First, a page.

“Artist and storyteller Katchor has achieved the goal Borges only imagined. Exiting this oneiric, shamanic, yet utterly naturalistic and sensual masterpiece, the reader steps out into a revitalized continuum richer and more exotic than the one he or she inhabited prior to the reading, a realm full of strange, alluring and bewildering lands, populated by oddball folks with odder customs.  Never again will our common globe seem like a small, homogenous, boring place…The Cardboard Valise is worldbuilding on the order of Jan Morris's Hav, Austin Tappan Wright's Islandia, Brian Aldiss's Malacia, and Ursula Le Guin's Orsinia: places that are attached to our world by extradimensional roads, down which only the sharpest and most sensitive of literary guides can lead one.  Get your ticket immediately!” –Barnes and Noble Review   

“A surreal travelogue…a vast panorama of humane hamburger stands, exquisitely ethereal ethnic restaurants, ancient restroom ruins and wilds tracts of land that fit neatly next to high-rise hotels.” –Brooklyn Daily Eagle

“History, humor, and a generous dose of surrealness combine to make you think you’re walking down the back streets of Oz…Katchor is plainly steeped in the tropes of his craft, but ultimately he is uncategorizable, a man apart.”–Culture Books

“Katchor is the best world-builder in comics today…The Cardboard Valise feels like something you can open up, fall into, and stroll around in. It’s fascinating and funny and endlessly enveloping to look at, but its delights and distortions alike are ultimately a reflection of ourselves.” –The Comics Journal

“Anyone familiar with [Katchor’s] work will recognize his grotesque eccentrics (or maybe his eccentric grotesques), the off-kilter angles and depths of field in every panel, not to mention the banal objects granted strange value and the wonderful prose…There is an exhilaration and freedom here—a license to invent and destroy.” –Tablet Magazine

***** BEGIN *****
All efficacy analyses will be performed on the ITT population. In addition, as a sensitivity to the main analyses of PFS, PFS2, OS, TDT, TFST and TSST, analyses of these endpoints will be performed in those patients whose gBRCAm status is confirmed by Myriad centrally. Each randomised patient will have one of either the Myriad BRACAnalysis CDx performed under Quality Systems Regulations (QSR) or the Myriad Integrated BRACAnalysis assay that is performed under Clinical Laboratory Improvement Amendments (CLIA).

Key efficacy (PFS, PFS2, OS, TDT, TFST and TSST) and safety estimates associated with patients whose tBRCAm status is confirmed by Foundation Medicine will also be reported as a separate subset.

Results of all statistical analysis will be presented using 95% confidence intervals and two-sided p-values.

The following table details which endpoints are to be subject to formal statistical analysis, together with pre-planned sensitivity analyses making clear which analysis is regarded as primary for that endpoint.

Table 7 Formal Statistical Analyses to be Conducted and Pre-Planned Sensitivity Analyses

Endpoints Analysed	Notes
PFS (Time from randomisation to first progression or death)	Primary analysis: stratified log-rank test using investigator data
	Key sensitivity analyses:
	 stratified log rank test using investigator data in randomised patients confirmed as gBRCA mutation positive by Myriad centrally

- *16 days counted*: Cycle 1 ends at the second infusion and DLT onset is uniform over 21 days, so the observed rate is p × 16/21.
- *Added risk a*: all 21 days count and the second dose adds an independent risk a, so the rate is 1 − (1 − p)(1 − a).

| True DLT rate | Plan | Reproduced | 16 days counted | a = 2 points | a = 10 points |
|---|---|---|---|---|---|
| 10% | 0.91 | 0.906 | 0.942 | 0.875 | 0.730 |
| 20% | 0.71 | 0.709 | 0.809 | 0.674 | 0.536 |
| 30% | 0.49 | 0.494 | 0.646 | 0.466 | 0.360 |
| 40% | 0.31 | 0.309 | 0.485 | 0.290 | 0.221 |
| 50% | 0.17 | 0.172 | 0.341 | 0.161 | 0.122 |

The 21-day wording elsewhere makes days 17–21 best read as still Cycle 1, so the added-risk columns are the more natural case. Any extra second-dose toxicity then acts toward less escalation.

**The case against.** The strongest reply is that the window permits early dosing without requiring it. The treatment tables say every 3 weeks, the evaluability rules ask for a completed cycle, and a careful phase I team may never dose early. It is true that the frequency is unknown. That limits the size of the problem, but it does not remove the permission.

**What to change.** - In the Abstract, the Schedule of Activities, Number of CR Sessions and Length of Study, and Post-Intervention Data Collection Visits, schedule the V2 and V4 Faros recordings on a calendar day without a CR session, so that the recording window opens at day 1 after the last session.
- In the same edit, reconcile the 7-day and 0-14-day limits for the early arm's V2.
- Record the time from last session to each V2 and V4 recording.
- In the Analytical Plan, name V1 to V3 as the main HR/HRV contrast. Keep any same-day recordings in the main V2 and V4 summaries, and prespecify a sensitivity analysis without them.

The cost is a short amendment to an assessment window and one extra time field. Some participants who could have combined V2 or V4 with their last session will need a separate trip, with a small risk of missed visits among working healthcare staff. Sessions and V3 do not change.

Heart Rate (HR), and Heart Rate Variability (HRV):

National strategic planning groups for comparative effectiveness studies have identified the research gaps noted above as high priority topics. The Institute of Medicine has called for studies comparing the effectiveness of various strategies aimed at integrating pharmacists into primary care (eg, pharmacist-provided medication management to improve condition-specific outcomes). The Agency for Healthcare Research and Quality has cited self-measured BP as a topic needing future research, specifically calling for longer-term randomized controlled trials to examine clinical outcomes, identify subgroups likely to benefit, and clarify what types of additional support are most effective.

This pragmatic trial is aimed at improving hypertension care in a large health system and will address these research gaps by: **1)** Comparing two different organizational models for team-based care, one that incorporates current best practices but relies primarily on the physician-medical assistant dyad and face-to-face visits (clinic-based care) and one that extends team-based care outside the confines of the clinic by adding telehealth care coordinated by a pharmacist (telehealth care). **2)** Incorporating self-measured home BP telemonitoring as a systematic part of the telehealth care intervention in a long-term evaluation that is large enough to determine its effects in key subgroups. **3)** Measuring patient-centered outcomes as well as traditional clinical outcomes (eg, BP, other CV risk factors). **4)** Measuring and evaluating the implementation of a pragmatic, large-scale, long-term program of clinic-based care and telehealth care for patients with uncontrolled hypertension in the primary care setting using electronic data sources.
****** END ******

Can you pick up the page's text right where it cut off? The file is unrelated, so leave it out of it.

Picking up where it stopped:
“Katchor’s work has the unusual distinction of being known…for its startling poetry, dreamily familiar urban landscapes, and revelations about the arcane systems and inner workings of city life…provocative, moving work.” –CriticalMob.com   

“Katchor has made an entire world out of his narrow domain, and it’s as rich and vast (and sad and hilarious) a world as any writer or artist working today has concocted.” –Shelfari

“The appearance of a new Katchor collection is always reason to celebrate… Katchor is a true, rare, untarnished New York treasure — the kind of artist who can concoct a fantastical made-up world, but one that ensures you’ll never see the real world in quite the same way again.” –The 6th Floor blog

“His whimsical, mournful metaphysical verbal gags and scratchy visual poems are at once the most conceptual and conversational comics being made, and for my taste the best ever made…it’s only March, but surely Katchor is the automatic writer-artist of the year.” –ComicCritique Blog 

“Katchor's magically whimsical vision is sui generis… a collection of richly imagined, lovingly detailed individual strips. Each is best lingered over one at a time, an invitingly exotic world unto itself.” –Philadelphia Inquirer

“The Cardboard Valise begins in typically batty fashion…memorable.” –The New York Times Comics Roundup     

“Katchor is the Joseph Mitchell of contemporary comics…He remains the master of the ineffable, an artist who can bring to life ideas and experiences that exist at the sub-atomic level of consciousness. The Cardboard Valise is a worthy addition to Katchor’s already distinguished oeuvre, but it’s also a sign of an accomplished artist deepening and developing his core themes.” –Jeet Heer, The Ceiling Worker